The term “free range” when describing chickens should be taken with a grain of salt. This term is not regulated by the federal government (not that that means anything), but basically anyone can slap a label of “all natural,” “free range,” or “grass fed” on a package without having to prove much. You really need to do your research. I found a company out of California that made claims of “free range” whose chickens are sold at Sprouts. It was more per pound, and after being duped by another company that has law suits filed against it for making false free range claims, I decided to do a little research before forking out the extra dough.
My first Google search, of course, took me to their website. The website had all the buzz words, and went on to explain that hormones are never allowed with poultry in the US. I have found this claim made multiple times before, so don’t worry about finding a hormone free chicken – they all are. Of course, this begs the question, how do those big corporations grow their chickens so big if hormones aren’t allowed? I digress. I wanted information outside of their website confirming or refuting the validity of their claims about Happy Chickens.
Guess what? I actually found one. A news article was written about this chicken farm that confirmed, with pictures, that the claims they were making was true. Sure, there were a ton of chickens on this farm. If they’re going to be big enough to raise chickens and ship across the country, there would have to be, right? But the reporter confirmed that the chickens are raised humanely and antibiotics are never used. If a chicken gets sick it will be treated with antibiotics to make it better, but that chicken is never sold as food.
I’d bought a few of their whole chickens, but hadn’t branched out to other cuts (just breasts or thighs) because they were crazy high priced. I don’t think it was a sale, but I found chicken legs for the same price as the whole chicken. A whole chicken is great because you can make broth with the bones after carving it, but sometimes you want something a little different.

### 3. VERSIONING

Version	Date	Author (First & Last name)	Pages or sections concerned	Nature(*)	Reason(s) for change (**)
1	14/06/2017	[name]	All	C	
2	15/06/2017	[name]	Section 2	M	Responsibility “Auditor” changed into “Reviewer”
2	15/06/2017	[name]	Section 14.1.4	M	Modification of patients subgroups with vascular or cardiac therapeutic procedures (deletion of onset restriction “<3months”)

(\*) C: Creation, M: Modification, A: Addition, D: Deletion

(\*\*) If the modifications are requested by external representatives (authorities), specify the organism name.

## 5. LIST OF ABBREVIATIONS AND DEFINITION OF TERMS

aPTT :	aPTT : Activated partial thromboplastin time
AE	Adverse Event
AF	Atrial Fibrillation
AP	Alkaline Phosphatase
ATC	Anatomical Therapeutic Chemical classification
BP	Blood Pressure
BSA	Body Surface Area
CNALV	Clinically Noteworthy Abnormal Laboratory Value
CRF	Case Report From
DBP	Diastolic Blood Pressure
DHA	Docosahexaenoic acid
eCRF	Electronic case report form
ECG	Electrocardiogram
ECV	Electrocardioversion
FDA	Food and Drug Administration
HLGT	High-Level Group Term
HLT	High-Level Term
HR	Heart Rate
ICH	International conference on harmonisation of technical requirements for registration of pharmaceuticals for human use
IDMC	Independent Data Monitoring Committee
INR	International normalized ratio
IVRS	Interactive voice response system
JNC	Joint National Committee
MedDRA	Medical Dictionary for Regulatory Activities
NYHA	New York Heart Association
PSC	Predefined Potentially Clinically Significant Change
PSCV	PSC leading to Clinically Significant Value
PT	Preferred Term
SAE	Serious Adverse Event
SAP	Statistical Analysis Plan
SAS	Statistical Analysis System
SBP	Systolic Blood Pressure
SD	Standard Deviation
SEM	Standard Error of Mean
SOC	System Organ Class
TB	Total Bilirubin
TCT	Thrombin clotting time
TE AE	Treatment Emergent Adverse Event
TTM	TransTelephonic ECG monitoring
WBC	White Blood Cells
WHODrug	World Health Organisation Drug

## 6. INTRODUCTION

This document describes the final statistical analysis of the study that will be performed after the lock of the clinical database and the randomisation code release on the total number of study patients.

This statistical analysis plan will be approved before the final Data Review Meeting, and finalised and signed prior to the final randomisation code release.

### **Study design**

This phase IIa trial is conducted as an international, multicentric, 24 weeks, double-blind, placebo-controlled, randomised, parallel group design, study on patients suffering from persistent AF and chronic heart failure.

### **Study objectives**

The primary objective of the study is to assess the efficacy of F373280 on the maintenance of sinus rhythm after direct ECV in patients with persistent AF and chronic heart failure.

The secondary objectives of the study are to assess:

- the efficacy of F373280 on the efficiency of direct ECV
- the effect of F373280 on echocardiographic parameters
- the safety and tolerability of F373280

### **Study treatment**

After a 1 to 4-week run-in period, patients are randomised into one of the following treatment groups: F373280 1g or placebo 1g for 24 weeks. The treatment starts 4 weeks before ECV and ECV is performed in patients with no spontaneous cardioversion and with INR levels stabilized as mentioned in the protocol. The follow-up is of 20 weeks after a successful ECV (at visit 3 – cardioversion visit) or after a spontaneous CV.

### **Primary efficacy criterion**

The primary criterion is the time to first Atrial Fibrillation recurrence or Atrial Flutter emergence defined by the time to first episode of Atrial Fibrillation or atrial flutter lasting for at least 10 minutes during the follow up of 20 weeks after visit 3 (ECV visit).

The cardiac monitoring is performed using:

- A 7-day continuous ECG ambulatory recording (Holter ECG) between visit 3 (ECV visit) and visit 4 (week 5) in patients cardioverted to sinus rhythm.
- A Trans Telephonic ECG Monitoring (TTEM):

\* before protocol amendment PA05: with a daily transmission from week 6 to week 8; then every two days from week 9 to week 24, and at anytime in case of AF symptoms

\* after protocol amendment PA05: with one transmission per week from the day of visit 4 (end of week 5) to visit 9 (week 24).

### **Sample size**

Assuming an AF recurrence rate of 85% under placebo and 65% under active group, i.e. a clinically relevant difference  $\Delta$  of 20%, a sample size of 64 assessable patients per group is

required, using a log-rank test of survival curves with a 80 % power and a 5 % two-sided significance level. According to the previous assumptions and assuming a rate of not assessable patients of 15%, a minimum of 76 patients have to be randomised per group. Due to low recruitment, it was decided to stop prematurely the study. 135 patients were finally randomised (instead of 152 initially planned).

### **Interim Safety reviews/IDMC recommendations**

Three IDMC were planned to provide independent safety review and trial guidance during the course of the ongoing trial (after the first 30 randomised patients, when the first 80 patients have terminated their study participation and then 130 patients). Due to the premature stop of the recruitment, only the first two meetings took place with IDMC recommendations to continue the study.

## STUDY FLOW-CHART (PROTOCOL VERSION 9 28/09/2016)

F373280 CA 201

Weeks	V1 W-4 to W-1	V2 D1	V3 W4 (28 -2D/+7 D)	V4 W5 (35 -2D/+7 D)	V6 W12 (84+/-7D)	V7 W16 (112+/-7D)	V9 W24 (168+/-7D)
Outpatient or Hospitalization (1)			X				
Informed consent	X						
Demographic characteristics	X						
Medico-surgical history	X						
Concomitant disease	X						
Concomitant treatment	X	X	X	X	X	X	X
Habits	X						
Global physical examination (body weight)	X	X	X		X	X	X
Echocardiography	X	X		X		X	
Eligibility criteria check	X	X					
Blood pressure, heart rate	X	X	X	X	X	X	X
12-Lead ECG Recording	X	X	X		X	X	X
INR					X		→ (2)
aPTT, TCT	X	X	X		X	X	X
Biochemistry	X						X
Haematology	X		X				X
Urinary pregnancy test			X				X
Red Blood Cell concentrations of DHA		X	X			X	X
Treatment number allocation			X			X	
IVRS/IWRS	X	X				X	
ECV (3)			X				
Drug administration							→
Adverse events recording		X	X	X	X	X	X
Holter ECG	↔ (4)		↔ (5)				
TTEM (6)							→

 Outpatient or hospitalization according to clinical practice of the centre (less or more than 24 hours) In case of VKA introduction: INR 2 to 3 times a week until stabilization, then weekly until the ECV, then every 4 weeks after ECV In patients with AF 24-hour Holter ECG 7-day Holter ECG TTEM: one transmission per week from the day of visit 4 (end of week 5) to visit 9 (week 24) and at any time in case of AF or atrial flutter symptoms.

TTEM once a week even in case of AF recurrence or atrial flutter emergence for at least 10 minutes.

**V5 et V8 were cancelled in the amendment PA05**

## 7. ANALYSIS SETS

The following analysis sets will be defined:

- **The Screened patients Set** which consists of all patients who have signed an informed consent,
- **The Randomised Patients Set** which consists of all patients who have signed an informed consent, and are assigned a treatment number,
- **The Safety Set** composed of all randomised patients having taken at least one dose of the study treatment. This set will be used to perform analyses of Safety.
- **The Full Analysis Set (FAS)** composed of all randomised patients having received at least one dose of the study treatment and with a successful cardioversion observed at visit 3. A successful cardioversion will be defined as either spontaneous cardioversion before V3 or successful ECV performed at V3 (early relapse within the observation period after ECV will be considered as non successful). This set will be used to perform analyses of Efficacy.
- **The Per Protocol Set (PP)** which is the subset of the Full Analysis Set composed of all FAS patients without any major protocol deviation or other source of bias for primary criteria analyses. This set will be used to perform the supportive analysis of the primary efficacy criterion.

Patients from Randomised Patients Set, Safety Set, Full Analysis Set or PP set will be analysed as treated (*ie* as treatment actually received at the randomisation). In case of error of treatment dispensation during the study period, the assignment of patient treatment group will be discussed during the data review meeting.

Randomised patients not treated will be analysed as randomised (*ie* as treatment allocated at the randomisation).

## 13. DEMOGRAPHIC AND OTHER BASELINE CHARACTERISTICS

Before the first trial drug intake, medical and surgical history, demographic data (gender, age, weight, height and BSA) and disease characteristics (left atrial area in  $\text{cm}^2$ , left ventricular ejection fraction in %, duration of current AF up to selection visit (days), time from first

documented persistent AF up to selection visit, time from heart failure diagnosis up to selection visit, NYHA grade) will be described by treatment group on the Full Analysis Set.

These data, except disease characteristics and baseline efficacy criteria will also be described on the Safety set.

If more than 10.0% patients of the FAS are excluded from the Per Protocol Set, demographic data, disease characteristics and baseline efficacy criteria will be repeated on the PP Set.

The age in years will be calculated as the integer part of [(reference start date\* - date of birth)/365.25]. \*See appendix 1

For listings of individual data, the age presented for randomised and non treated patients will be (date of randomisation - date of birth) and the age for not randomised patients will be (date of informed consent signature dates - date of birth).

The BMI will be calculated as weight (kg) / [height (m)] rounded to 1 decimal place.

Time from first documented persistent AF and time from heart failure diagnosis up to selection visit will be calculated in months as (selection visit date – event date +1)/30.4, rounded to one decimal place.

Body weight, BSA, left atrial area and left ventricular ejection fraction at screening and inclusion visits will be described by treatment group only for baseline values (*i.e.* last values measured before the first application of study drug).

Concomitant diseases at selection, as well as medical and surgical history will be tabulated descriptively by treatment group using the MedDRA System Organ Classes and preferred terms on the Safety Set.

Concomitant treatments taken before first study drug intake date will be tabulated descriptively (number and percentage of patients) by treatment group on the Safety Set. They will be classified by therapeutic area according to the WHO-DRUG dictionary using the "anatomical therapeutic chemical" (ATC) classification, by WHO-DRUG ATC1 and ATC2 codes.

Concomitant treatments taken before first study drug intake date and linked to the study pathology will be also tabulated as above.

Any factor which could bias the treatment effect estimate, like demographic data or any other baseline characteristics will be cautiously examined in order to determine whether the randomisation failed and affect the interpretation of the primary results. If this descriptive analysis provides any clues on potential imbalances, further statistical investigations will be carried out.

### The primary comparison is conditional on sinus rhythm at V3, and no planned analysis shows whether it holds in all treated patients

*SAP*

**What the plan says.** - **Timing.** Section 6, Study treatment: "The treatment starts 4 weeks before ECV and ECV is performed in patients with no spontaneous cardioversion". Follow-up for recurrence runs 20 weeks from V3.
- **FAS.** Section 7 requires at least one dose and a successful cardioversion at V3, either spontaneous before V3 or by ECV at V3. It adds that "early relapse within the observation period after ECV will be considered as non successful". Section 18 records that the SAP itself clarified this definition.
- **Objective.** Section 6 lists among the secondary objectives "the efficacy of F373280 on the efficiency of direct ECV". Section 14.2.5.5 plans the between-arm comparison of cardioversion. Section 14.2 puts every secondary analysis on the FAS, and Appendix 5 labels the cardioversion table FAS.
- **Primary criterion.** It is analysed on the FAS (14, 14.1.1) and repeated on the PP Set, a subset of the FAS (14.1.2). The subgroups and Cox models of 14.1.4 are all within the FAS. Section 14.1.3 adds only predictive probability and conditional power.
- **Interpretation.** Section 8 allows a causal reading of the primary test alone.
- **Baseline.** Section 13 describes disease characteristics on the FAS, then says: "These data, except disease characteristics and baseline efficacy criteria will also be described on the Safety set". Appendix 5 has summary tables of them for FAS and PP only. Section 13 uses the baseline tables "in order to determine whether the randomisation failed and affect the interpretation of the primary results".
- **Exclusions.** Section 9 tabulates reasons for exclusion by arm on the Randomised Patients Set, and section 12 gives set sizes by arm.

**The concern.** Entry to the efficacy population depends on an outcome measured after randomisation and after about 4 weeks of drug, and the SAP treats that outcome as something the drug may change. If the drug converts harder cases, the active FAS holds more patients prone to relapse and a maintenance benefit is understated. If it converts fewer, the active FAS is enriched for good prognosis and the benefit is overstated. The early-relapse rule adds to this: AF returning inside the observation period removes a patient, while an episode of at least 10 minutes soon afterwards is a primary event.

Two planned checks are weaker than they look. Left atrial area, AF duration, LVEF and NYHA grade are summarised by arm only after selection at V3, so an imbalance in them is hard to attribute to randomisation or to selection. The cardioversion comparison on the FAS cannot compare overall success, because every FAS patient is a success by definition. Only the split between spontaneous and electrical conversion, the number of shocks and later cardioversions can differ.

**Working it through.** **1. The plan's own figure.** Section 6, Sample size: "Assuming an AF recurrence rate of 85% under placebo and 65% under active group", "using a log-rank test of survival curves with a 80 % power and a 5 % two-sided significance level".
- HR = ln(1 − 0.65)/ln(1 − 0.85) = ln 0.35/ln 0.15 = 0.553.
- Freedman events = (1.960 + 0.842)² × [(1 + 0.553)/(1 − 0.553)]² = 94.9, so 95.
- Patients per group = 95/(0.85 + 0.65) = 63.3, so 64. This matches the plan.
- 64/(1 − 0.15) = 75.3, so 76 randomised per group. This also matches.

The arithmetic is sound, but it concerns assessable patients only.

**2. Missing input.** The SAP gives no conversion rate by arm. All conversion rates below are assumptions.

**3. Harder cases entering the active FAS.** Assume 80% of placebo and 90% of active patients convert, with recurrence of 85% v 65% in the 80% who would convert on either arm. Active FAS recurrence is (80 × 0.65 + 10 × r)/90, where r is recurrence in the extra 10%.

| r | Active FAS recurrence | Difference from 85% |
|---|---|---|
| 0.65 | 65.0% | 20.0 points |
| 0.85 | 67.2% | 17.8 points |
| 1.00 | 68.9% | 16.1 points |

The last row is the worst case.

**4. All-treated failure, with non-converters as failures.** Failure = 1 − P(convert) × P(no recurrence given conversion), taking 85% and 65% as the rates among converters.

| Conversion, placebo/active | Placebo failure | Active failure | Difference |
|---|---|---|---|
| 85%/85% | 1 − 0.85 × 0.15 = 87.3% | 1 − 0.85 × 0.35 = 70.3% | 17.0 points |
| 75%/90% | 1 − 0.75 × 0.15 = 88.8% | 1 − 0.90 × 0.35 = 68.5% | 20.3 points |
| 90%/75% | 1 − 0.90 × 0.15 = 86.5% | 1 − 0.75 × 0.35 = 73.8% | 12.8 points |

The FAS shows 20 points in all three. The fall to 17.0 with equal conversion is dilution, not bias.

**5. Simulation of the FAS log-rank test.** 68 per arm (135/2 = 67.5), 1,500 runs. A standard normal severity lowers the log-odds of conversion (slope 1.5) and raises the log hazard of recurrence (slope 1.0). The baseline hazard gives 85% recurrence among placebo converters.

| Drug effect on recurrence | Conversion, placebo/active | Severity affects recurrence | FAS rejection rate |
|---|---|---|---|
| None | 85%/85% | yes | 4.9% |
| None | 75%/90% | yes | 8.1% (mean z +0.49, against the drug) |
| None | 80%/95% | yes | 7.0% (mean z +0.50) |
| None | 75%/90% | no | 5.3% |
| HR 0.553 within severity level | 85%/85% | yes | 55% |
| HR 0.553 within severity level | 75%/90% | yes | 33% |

Knowing my guys can really put away some food I bought two packages – ten legs in total – and the price tag came in just under $9. I erroneously assumed we’d have leftovers. But, hey, it’s okay that we didn’t. I found something the guys loved that I feel good about serving. One other thing: I can definitely taste the difference in grass fed beef vs commercially farmed beef. Not so much the case with the chicken. It’s not so much about the taste here as it is knowing the chickens are raised humanely without all the antibiotics and other crap that goes into other types of farming. Bonus: there is very little active prep time with this recipe, so you can put it in the oven and work on other things while it’s cooking.
2 packages chicken legs (about 10)
3 T. coconut oil
Cracked black pepper
Paprika (sweet or smoked)
Preheat oven to 350 degrees. Line a baking sheet with parchment paper or foil. If using foil, grease lightly and set aside. Put chicken legs in a gallon-sized ziptop bag. Melt coconut oil and pour over chicken legs.
Close the bag and knead to completely cover the legs with the oil. Be sure to work quickly, as the cold chicken will harden the coconut oil.
Arrange chicken legs on prepared baking sheet. Dust chicken with salt, pepper, onion powder, chili powder and paprika. Flip legs over and dust the other side.
Bake for one hour, turning legs over after 30 minutes. Let cool slightly before serving.
Note: Usually I check chicken with a meat thermometer before serving to ensure it’s fully cooked. In this case I did not because I knew an hour in the oven was plenty of time. If the legs are particularly large or you just want to be sure, internal temperature (not touching the bone) should be 165 degrees.